During the campaign it was pretty crazy…especially as we got into the last week. I was watching my campaign like I was a stock day trader, and we celebrated every time we had another contributor. Every few days we updated the site with a new video, or a thank you to people that were contributing. In the end, we raised more money than we needed to produce our first line of furniture, so we threw ourselves a little party to celebrate!
What did the experience teach you about your customers and market?
Before we started our campaign, I had a pretty good idea of our target demographic and pricing. But I knew that was all theory until people started buying our products, which we offered at a discounted price as perks.
Through our campaign, we were able to found out which products got the most attention, and as a result, which would be likely to sell the best once we launch. This helped us project the product mix for our first few production orders, which ended up being pretty accurate.
What was a non-monetary benefit of the campaign?
One of the greatest benefits was the “crowd” that came together around our company and designs. Running the campaign create a lot of excitement and the finite timeline encouraged people to pay attention right away. It also gave us a great excuse to repeatedly reach out to people without seeming overbearing.
We didn’t have a fully launched website at the time we ran our campaign, so our campaign page really was really our landing site for Aellon. Within the first few weeks, we received over 1,000 campaign views and our Facebook reach averaged around 4,000 people a week during the campaign (we peaked at almost 10,000!). By the end of the campaign, we had over 3,000 video views, 6,000 campaign views and had close to 500 likes on our Facebook page.
What were you able to do with the money you raised on Indiegogo?
Using the money from Indiegogo, we launched our business. More so, we didn’t have to give away any equity, and we were able to reach a massive audience that otherwise wouldn’t have seen Aellon for a while longer. After the campaign ended, we immediately placed an order for our first production run with our manufacturer. The revenue from the first container enabled us to order another, and off we went!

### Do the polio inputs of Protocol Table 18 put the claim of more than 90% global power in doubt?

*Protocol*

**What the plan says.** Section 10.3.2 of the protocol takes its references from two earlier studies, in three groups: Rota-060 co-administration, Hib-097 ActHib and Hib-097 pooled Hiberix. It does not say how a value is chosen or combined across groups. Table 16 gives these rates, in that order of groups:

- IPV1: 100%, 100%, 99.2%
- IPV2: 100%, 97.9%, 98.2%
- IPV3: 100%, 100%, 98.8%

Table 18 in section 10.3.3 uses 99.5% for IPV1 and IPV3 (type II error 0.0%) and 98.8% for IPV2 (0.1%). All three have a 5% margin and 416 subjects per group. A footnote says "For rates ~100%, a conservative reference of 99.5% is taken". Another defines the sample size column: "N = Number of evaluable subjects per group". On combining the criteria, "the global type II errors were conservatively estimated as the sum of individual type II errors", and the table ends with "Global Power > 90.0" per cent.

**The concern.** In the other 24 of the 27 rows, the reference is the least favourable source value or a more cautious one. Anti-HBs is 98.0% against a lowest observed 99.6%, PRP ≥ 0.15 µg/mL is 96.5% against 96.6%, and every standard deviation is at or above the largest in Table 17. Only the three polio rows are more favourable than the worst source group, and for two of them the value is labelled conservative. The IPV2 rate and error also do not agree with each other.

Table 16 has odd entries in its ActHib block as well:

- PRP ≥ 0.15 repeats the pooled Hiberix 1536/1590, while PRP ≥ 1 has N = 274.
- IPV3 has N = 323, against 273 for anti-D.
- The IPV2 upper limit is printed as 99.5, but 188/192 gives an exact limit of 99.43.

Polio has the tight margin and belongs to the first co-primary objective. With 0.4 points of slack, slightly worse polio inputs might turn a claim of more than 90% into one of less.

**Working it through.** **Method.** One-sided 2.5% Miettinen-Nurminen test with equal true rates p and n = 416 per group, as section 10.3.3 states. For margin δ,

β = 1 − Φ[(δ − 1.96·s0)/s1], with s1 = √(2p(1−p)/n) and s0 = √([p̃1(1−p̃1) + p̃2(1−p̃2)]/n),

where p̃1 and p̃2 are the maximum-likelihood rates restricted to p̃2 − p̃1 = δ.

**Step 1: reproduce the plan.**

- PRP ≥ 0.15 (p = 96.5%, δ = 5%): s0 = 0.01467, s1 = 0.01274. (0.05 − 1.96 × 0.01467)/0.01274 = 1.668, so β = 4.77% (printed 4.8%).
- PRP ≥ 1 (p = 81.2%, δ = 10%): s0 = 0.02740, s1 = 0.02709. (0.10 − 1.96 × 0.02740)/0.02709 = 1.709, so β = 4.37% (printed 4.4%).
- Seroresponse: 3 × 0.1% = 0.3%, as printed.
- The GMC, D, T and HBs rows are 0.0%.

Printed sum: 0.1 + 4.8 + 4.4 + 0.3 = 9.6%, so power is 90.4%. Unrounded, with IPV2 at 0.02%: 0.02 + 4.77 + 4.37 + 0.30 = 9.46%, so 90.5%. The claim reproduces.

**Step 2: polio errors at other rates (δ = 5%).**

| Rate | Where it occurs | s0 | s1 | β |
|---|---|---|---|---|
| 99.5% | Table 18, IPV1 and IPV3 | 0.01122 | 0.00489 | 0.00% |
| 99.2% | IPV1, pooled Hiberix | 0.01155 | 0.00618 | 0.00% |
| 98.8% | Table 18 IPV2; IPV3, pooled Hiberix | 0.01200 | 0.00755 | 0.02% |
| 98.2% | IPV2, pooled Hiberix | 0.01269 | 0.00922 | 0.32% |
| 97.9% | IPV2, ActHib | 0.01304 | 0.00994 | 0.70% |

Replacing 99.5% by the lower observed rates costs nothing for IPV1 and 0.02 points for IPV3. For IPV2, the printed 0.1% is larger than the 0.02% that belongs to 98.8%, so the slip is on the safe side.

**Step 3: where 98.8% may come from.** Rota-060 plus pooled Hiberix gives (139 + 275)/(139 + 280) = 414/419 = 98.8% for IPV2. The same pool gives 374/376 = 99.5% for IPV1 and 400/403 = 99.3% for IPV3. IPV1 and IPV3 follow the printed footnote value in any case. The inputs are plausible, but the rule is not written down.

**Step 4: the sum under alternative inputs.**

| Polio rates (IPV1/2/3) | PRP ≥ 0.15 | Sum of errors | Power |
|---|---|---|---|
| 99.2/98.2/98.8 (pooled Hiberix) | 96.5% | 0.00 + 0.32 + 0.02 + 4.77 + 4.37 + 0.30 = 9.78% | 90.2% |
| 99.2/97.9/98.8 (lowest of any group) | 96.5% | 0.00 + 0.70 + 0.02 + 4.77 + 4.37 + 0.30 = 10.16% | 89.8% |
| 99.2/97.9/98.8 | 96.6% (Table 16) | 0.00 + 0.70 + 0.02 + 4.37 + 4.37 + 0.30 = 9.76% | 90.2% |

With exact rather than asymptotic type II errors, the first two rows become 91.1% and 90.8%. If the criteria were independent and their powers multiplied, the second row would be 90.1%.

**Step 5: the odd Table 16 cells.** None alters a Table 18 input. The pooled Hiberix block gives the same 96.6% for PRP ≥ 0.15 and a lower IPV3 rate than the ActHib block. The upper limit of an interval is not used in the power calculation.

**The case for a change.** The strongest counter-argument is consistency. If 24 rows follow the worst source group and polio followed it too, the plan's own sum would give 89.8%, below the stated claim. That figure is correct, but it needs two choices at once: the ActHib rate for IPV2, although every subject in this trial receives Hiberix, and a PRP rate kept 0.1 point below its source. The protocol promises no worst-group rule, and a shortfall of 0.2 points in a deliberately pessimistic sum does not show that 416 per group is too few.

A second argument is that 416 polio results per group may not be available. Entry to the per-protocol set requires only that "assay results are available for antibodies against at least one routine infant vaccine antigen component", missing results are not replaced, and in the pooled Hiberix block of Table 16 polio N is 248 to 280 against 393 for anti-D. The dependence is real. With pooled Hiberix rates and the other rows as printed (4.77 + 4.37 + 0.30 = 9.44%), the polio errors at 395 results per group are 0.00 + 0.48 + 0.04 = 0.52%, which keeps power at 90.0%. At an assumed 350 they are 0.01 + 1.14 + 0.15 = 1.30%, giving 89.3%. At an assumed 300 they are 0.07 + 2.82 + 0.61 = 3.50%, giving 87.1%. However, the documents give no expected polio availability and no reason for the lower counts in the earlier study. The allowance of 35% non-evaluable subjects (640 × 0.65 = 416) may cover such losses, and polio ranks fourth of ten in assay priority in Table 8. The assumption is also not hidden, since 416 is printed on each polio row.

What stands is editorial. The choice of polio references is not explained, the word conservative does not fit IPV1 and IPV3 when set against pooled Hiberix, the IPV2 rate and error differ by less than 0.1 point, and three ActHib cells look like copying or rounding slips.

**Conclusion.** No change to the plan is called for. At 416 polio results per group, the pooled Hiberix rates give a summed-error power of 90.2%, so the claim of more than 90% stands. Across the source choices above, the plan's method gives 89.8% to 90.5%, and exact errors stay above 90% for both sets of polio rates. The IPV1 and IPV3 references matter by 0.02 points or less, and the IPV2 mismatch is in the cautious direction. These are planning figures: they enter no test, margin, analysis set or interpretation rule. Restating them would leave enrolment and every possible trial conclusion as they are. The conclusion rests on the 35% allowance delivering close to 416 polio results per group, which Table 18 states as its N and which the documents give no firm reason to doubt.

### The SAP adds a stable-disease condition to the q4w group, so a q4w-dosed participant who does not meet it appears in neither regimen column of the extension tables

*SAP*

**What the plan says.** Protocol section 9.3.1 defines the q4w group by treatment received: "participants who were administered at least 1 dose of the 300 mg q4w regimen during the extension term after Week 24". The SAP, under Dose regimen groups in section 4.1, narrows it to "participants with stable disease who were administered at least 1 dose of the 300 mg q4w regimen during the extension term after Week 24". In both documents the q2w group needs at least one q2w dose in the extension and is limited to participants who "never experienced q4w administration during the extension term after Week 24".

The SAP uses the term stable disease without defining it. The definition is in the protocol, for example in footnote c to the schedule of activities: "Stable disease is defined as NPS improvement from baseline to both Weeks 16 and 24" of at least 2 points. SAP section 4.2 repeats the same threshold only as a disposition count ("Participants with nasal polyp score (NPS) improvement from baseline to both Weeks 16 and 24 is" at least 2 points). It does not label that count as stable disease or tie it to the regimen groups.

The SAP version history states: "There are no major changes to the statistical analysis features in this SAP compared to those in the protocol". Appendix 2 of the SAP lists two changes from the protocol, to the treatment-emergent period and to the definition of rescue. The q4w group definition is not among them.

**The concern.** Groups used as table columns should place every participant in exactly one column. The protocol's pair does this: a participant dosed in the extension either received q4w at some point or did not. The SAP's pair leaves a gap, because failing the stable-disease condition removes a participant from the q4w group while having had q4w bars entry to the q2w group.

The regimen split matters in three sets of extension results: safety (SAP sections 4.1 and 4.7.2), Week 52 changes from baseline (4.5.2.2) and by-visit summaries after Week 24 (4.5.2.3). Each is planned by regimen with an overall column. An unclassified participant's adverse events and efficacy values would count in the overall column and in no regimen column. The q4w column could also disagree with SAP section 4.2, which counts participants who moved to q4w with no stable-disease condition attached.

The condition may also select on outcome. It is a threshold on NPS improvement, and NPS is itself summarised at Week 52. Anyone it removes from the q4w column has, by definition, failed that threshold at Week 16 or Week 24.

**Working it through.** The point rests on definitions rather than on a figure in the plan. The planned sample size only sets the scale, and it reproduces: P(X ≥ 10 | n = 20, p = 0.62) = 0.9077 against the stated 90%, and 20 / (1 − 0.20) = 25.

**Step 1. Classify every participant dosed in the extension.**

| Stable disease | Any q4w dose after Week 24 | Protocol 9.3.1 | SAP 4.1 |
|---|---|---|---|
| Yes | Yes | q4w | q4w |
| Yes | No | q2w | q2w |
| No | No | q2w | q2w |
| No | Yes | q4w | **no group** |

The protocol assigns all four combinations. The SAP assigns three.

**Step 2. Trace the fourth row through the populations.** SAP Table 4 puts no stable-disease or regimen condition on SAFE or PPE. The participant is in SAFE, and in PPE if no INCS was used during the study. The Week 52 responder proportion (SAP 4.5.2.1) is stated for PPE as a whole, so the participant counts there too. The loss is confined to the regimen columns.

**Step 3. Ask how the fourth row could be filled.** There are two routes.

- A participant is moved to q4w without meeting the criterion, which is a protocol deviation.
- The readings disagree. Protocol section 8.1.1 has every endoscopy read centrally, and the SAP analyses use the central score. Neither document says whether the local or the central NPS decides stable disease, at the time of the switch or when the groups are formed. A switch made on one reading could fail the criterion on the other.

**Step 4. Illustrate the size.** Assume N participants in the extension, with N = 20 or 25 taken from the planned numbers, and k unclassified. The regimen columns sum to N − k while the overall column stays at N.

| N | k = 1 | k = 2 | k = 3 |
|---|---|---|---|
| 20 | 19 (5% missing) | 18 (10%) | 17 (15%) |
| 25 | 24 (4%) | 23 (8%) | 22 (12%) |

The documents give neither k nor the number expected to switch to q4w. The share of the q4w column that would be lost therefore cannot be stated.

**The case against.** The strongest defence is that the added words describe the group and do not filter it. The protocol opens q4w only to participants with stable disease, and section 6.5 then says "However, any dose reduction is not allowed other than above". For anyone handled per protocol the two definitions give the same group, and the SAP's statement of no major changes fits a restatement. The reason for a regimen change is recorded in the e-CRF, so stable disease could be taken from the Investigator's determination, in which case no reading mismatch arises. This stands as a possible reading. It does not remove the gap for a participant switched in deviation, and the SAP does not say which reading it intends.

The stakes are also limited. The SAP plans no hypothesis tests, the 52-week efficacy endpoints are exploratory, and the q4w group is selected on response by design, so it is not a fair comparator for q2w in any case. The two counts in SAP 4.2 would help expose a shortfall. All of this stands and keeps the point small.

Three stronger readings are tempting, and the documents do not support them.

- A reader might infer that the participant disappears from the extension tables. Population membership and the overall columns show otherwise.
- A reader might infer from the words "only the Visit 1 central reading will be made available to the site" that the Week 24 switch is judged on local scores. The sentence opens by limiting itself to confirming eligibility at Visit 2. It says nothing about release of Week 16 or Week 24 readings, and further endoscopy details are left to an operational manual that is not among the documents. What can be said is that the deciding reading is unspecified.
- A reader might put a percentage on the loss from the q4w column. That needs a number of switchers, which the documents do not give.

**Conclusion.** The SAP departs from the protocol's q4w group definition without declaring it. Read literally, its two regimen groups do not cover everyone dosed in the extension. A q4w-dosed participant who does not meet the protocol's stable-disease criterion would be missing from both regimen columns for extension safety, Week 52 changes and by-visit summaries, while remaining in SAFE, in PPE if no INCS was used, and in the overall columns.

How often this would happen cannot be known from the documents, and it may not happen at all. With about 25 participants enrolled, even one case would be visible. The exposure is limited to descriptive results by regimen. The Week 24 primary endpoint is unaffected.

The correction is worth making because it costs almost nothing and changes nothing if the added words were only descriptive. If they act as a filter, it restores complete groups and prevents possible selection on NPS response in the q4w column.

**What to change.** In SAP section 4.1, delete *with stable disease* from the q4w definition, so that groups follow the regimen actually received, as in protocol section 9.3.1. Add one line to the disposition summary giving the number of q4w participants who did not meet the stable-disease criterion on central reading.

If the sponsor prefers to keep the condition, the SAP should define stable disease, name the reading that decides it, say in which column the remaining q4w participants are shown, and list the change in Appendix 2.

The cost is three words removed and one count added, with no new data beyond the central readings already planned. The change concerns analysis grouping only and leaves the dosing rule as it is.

Where is Aellon now? And what’s next?
Since we launched via Indiegogo, we’ve grown our production significantly. We now have our products in 12 stores in the US and two stores internationally. We just hired two more employees and we’ve closed design deals with a high-end, global hotel and a NY-based global restaurant franchise.
In the past six months, we’ve been in Businessweek, NY Magazine, Design Sponge and other industry publications! And this April, we’re almost doubling our number of products and fully launching to the design trade in a juried collection at one of the most important trade shows in the world.
What’s your best piece of advice for future crowdfunders?
Crowdfunding will fail if you don’t give your all, or if you don’t build a core team of believers around your vision. Put a lot of love into your campaign video and text by calling in as many favors as you need to increase the production value and captivate your viewers.
Next, don’t be embarrassed about reaching out to everyone from unknown magazine editors to your second grade school teacher, and give them a reason to tell their friends about it. And reach out again, and again, and again until they either tell you to go away or they contribute.
Lastly, I’d say to have a contingency plan. Even if your campaign isn’t successful, your idea can be. Know how you’ll bounce back if you don’t raise the money you thought you would!
Check out Aellon’s website!